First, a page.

Validation aims to determine the degree to which a model is an accurate representation of the real world from the perspective of the intended uses of the model while verification aims to determine if a model implementation accurately represents the developer’s conceptual description of the model and its solution (Thacker et al. 2004). Therefore, model’s verification includes both the computerized model validation and the evaluation of the model’s operational validity. Both validation and verification may be evaluated through the comparison of the model’s prediction with actual measurements and with other models’ predictions, but as they are designed to test the model’s efficiency in the representation of the actual conditions, the emphasis tends to be given to the systematic comparison with actual measurements (Doggett 1996; Vassiliadis 2007). This comparison determines the absolute performance of each model and verifies the operational validity of the codes and algorithms. Nevertheless, the investigation of the model’s relative performance against simple prediction strategies (e.g. median- and persistence-based estimations) is highly recommended as it serves the assessment of improvement in the prediction capabilities and facilitates comparisons between models with comparable output.

In this investigation, the evaluation tests are established on the systematic comparison of the two DIAS models’ predictions with actual measurements during the time interval 1998–2007 that fairly corresponds to the duration of the previous solar cycle. This made possible the exhaustive investigation of the models’ operational ability and the quantification of their prediction accuracy during all possible conditions. The operational implementation of both models in DIAS system aims to support ionospheric forecasts over Europe, so the evaluation tests are designed to cover the European region. The analysis is based on autoscaled foF2 values of hourly resolution obtained from four European stations: Athens (38.1°N, 23.8°E), Rome (41.8°N, 12.5°E), Chilton (51.6°N, 358.7°E) and Juliusruh (54.6°N, 13.4°E). Data from Athens station are obtained for the time interval 2001–2007. Especially for intense storm conditions, the two models’ performance was investigated against median (climatological) and persistence values, through the calculation of a skill score.

3.1. Operational validity and general trends

As a first test, Figures 2a and 2b present the scatter plots of the SWIF (top panel) and GCAM (bottom panel) predictions versus actual measurements for several prediction steps (1, 3, 6, 12, 24 h ahead) for the time interval 1998–2007 and two DIAS locations: Chilton (Fig. 2a) as a representative example of the middle-to-high latitude stations and Rome (Fig. 2b) as a representative example of middle-to-low latitude stations. The linear regression line is also plotted in all cases. Visual inspection of Figures 2a and 2b indicates that: (i) the two models’ predictions are satisfactorily correlated with actual observations in all cases, (ii) there is no latitudinal dependence of the models’ performance and (iii) the prediction efficiency tends to depend on the prediction step. This tendency is more evident in SWIF case for which the prediction efficiency seems systematically poorer for predictions provided 3 and 6 h ahead. These arguments are also supported by Figure 3 where the correlation coefficient r (left panel) and the coefficient of determination r2 (right panel) comparing models’ predictions with actual measurements over the period 1998–2007 are presented in respect with the prediction step for four DIAS locations: Chilton, Juliusruh, Rome and Athens. Moreover, Figure 3 makes the dependence of the prediction efficiency on the prediction step more evident: both models’ performance is very successful for predictions provided 1 h ahead (r > 0.95 and r2 > 0.9 in all cases) and tends to be poorer as the prediction step increases. The minimum in the prediction efficiency for SWIF is recorded for predictions provided 6 h ahead (except for Athens where the minimum corresponds to predictions provided 3 h ahead) tending to be substantially recovered for prediction steps greater than 6 h ahead. For GCAM, the prediction efficiency becomes systematically poorer as the prediction step increases, although the variation is rather small. It is important to note that the dependence of the prediction efficiency on the prediction step is more pronounced in SWIF case.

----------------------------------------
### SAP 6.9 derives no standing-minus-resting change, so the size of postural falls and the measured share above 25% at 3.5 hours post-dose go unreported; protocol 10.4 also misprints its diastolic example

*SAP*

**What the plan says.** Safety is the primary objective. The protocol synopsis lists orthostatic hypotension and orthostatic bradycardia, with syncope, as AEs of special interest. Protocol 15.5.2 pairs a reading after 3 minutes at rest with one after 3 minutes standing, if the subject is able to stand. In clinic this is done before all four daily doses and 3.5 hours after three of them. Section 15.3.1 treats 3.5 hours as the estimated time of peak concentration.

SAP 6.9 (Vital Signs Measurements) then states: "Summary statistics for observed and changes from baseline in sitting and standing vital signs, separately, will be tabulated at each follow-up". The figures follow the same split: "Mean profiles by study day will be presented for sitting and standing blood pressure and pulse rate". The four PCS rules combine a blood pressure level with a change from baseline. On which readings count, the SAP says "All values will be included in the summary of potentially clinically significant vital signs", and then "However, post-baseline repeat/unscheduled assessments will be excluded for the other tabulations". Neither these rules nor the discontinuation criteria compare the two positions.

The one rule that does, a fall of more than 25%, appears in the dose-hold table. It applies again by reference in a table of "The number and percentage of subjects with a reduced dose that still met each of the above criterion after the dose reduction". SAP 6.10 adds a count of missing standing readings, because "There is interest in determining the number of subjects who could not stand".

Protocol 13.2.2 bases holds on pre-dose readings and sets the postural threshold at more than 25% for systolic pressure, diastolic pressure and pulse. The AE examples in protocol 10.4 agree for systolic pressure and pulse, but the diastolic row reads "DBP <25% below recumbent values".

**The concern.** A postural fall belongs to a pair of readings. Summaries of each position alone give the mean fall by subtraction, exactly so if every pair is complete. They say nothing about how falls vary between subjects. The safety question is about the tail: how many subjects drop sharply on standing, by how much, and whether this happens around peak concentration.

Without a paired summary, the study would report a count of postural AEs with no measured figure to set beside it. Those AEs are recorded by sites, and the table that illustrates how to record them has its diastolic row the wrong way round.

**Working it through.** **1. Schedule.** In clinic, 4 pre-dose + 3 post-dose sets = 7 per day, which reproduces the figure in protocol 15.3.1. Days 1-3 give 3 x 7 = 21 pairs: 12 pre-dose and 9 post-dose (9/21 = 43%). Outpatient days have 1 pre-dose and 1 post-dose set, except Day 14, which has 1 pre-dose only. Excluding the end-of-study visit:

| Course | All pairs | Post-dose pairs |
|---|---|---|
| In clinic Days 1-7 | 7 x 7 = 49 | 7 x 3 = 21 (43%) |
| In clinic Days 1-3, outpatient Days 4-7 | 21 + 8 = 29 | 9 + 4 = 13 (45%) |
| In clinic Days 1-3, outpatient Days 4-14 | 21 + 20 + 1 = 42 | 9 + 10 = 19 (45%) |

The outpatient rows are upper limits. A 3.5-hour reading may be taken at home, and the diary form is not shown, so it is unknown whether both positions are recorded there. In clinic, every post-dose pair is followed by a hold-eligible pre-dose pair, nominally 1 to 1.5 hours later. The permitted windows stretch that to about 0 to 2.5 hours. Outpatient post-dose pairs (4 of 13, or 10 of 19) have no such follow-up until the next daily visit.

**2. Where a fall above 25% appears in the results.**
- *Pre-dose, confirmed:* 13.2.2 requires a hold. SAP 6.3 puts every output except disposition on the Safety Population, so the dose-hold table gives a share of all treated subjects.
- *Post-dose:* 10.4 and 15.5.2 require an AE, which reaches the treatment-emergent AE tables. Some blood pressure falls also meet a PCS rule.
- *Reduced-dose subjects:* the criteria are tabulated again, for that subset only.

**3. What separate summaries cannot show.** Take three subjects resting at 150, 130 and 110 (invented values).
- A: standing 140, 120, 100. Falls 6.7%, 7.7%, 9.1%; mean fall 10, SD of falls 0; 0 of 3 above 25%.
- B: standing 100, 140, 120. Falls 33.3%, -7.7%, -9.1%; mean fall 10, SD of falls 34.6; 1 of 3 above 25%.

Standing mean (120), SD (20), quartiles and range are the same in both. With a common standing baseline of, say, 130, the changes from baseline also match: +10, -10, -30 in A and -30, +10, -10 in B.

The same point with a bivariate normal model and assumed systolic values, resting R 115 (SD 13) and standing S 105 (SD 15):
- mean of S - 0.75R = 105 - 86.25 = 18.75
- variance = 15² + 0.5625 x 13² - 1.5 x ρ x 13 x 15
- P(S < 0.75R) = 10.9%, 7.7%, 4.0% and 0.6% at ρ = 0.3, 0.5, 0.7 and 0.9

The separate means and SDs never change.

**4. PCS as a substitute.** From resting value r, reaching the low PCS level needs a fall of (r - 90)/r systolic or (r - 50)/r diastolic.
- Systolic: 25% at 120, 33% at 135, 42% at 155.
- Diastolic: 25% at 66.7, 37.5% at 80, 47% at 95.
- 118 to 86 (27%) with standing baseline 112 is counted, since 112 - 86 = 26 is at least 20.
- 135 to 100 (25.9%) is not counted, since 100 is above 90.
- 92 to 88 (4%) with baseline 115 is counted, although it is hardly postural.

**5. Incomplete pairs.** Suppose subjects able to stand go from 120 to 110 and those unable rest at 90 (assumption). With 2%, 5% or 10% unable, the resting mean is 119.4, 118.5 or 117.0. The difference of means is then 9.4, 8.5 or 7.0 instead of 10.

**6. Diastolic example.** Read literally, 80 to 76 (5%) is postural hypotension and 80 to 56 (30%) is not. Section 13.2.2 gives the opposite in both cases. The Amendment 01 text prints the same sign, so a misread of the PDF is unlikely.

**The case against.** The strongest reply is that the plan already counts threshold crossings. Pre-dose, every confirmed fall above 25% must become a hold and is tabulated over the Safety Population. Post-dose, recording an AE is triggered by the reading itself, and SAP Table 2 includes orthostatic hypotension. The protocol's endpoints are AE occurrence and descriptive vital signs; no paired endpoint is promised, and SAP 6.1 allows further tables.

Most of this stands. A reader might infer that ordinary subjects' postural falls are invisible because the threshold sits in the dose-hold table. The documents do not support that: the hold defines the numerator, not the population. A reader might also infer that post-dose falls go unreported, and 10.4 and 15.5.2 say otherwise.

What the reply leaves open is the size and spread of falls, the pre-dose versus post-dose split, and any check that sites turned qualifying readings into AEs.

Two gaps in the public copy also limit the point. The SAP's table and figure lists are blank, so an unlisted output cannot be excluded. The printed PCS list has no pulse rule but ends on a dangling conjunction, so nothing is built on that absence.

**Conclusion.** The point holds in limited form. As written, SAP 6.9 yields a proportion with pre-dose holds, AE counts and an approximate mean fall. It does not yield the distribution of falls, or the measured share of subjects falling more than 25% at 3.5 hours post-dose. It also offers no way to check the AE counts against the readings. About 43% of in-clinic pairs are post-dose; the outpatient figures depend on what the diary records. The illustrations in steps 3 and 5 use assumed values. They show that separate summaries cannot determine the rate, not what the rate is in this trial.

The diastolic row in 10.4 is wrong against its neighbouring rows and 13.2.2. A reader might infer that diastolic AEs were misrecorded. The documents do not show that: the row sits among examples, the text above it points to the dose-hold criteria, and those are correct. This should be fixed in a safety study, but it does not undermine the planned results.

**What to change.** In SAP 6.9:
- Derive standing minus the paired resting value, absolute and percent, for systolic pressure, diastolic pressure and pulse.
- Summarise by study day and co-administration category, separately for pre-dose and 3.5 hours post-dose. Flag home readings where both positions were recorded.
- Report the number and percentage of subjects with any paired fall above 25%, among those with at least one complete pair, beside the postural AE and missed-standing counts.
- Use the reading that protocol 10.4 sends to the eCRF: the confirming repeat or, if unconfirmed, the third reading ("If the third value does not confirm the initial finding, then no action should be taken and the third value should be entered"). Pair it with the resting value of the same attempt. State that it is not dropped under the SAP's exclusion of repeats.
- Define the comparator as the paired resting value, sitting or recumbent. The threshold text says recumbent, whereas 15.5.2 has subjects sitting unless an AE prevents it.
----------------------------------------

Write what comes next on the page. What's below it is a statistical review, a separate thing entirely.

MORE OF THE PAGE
thumbnail Fig. 2.

Scatter plots of the SWIF (top panel) and GCAM (bottom panels) predictions for several prediction steps (1, 3, 6, 12, 24 h ahead) versus actual measurements for the time interval 1998–2007 over (a) Chilton and (b) Rome. The linear regression line is also plotted in all cases.

thumbnail Fig. 3.

The correlation coefficient r (left panel) and the coefficient of determination r 2 (right panel) comparing models’ predictions with actual measurements over the period 1998–2007 in respect with the prediction step for four DIAS locations: Chilton, Juliusruh, Rome and Athens.

Next, the prediction error distributions are examined for all cases. The prediction error is defined as the difference between observed and modeled values. To facilitate comparisons the results are presented in a boxplot format in Figure 4. This includes a box and whisker plot for each case. The box has lines at the lower quartile, median (red line) and upper quartile values. Whiskers extend from each end of the box to the adjacent values in the data; in our case to the most extreme values within 1.5 times the interquartile range from the ends of the box. Outliers (e.g. data with values beyond the ends of the whiskers) are not displayed for visualization purposes, but they are distributed symmetrically in respect to the median in each case. In overall, the median error is close to zero and distributions appear to be symmetric in all of the cases indicating a “normal” and unbiased response of the forecasts in respect to actual observations. For the complete description of the error distributions, the mean errors (in MHz) and the standard deviations (in MHz) for all cases are also provided in Table 1. The mean error is also close to zero indicating statistical accuracy for both models. The greater of the variance and consequently the minimum of precision is recorded for SWIF predictions provided 6 h ahead (except for Athens where the minimum is recorded at prediction step 3 h ahead). The variance of GCAM error increases slightly as the prediction step increases up to 12 h ahead and then remains constant.